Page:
Part of the problem here in Minnesota (and nationally) is that we think there are immediate, consequence-free fixes for problems that have developed over decades. There aren't. We've built programs, roads, and dependencies over time, few of which can be abandoned on a moment's notice without significant harm to some or all of us. We've built state parks that require supervision and maintenance. We've created medical insurance programs upon which thousands now depend and for which there are no immediate alternatives. We've promised funds to local governments and school districts, with the implicit expectation that such funds would continue, to a greater or lesser degree.
We've done this on the basis of certain assumptions regarding revenue. With the near collapse of our economy in recent years, those revenues have declined. We don't have the money to do what we intended to do. Our choices are to get more and/or spend less. Getting more means taxes or fees. Spending less means not doing something, doing things differently, or doing things more slowly. It really is that simple.
What is not simple is deciding which of these things can and should be done. Declaring anything off-limits, particularly before providing or examining the details, is not only childish but plain stupid. As Barry Goldwater might have said, "Compromise in the name of the public good is no vice." It's time for the Legislature and the Governor to get to it.
Tuesday, June 28, 2011
A simple enough mistake, to confuse an American idol with his infamous namesake, John Wayne Gacy, born in Waterloo on March 17, 1942. While the Duke killed thousands on the silver screen, Mr. Gacy killed a mere 30 or so, whose bodies he buried beneath his home or in his yard, or dumped in a river. Of course, the people Mr. Gacy killed really died. Mr. Gacy did have a sordid connection with Waterloo, recounted in great detail by Wikipedia.
It's not the fact that Rep. Bachmann (or her staff, perhaps) confused the two in an effort to reinforce her Iowa roots. Rather, it's the fact that this is as substantive as Michele Bachmann gets when she's not promoting herself as a "constitutional conservative", trying to explain why the government funds her family's operations have received have not benefitted her, or launching personal attacks on President Obama.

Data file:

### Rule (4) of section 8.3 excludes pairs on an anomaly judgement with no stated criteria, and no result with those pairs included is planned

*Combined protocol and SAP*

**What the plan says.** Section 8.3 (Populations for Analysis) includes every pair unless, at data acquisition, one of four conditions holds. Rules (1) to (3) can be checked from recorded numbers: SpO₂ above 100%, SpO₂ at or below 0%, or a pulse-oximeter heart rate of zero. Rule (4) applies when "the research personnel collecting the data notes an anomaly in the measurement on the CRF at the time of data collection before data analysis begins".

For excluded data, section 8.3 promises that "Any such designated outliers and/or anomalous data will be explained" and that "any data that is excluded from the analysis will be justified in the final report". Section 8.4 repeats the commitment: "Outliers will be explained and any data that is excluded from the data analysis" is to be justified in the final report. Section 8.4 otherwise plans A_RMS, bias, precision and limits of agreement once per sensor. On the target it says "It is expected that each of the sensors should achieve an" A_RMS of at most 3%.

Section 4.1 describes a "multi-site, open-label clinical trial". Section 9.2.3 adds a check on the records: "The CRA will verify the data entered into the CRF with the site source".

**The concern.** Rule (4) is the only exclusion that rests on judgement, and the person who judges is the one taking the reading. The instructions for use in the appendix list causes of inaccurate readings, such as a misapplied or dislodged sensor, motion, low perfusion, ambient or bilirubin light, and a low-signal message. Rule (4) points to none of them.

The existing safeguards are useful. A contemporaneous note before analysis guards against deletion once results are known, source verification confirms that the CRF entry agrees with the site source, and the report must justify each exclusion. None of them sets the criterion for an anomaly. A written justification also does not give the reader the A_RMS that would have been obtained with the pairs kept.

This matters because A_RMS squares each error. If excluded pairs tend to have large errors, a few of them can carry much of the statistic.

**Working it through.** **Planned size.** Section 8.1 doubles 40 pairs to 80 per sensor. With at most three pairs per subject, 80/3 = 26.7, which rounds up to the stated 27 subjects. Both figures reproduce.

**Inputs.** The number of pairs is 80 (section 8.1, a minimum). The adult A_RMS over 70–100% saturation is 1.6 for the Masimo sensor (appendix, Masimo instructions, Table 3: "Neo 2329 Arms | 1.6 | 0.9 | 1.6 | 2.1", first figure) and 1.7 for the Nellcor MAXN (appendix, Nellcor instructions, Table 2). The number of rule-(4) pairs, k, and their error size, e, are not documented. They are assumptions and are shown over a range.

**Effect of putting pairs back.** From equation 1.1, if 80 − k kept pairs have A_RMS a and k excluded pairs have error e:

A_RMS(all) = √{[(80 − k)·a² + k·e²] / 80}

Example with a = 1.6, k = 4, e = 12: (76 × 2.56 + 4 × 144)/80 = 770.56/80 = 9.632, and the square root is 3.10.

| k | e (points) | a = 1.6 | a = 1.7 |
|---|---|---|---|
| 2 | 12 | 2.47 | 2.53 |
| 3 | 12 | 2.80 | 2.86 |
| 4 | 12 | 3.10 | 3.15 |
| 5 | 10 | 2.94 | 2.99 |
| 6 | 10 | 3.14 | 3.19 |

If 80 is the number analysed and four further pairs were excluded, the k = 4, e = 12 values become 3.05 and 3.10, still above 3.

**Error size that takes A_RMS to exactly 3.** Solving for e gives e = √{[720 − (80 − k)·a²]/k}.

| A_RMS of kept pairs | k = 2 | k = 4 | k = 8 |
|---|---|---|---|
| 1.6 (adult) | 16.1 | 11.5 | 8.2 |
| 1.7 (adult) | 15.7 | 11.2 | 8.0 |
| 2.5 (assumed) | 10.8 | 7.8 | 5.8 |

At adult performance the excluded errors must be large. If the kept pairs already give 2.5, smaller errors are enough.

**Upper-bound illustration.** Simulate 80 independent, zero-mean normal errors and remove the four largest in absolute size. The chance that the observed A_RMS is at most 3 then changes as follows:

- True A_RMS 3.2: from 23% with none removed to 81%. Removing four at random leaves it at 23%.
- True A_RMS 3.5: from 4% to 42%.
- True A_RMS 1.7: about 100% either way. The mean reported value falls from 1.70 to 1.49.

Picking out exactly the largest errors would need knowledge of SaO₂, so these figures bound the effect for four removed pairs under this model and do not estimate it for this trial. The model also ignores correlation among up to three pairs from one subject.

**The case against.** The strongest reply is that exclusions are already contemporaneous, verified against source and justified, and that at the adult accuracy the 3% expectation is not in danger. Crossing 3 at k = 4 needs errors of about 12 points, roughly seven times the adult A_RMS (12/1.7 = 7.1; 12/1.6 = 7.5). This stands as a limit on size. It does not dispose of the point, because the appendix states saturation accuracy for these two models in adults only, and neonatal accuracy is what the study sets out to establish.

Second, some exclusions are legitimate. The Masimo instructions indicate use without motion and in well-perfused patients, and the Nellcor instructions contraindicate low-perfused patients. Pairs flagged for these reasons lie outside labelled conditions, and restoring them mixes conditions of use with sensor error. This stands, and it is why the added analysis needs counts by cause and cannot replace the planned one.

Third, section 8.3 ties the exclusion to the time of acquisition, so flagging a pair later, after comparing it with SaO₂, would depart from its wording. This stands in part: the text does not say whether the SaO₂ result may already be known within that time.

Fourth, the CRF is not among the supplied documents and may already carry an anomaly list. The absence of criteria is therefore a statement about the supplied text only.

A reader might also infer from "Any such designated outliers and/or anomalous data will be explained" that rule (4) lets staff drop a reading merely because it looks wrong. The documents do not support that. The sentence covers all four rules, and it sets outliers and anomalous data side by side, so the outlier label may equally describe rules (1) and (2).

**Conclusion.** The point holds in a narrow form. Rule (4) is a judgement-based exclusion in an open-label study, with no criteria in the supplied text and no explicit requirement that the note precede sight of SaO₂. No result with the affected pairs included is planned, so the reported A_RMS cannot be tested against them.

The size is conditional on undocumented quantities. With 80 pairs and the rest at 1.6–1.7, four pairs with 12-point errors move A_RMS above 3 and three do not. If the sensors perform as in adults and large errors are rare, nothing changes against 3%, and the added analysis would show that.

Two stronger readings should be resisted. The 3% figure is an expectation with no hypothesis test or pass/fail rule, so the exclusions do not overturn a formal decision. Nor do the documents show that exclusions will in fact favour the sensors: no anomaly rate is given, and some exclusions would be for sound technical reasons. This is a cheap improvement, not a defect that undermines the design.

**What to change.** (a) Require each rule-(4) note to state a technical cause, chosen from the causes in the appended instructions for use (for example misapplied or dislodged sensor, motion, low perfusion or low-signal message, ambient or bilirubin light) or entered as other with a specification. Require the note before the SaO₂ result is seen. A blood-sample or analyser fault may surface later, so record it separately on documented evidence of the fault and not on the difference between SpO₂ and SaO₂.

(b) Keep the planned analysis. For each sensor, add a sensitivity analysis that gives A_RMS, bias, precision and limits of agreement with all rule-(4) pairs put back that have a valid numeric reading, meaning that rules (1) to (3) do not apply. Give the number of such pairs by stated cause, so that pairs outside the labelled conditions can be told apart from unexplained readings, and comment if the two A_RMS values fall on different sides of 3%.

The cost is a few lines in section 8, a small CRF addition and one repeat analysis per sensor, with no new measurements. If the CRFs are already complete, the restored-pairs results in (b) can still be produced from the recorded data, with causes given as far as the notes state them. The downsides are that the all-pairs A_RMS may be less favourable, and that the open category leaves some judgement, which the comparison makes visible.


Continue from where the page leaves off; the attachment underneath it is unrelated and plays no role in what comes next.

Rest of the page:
Ms. Bachmann, explaining her John Wayne gaffe, said that she is introducing herself to America and wanted voters to know that she has a "strong scholarly academic background." Really, she said that. She provided no detail, so I've gone looking for it and for her qualifications for the office of president of the United States. Here's what I found.
Born in 1956, she lived in Iowa until her parents moved to Anoka, Minnesota, taking her with them. They divorced a bit later and her mother remarried. Bachmann graduated high school in 1974, then attended Winona State College through 1978. She enrolled at the O.W. Coburn School of Law in 1979, as a member of its first class, and graduated 7 years later, as a member of its final graduating class. (Of the three law schools operating in Minnesota at the time, two expected their often part-time students to graduate within 4 years; one expected students to graduate in 3 years.)Two years after graduating from law school, Bachmann earned an LL.M. degree from the College of William and Mary, Williamsburg, VA. While I have no information on the William and Mary LL.M. program of the time, today's LL.M. program is "designed for foreign educated attorneys who want a comprehensive overview of the American legal system." Today's LL.M. program at William and Mary is a one year program, as are and were typical LL.M. degree programs around the country. Why it took two years for Bachmann to complete the program, I don't know.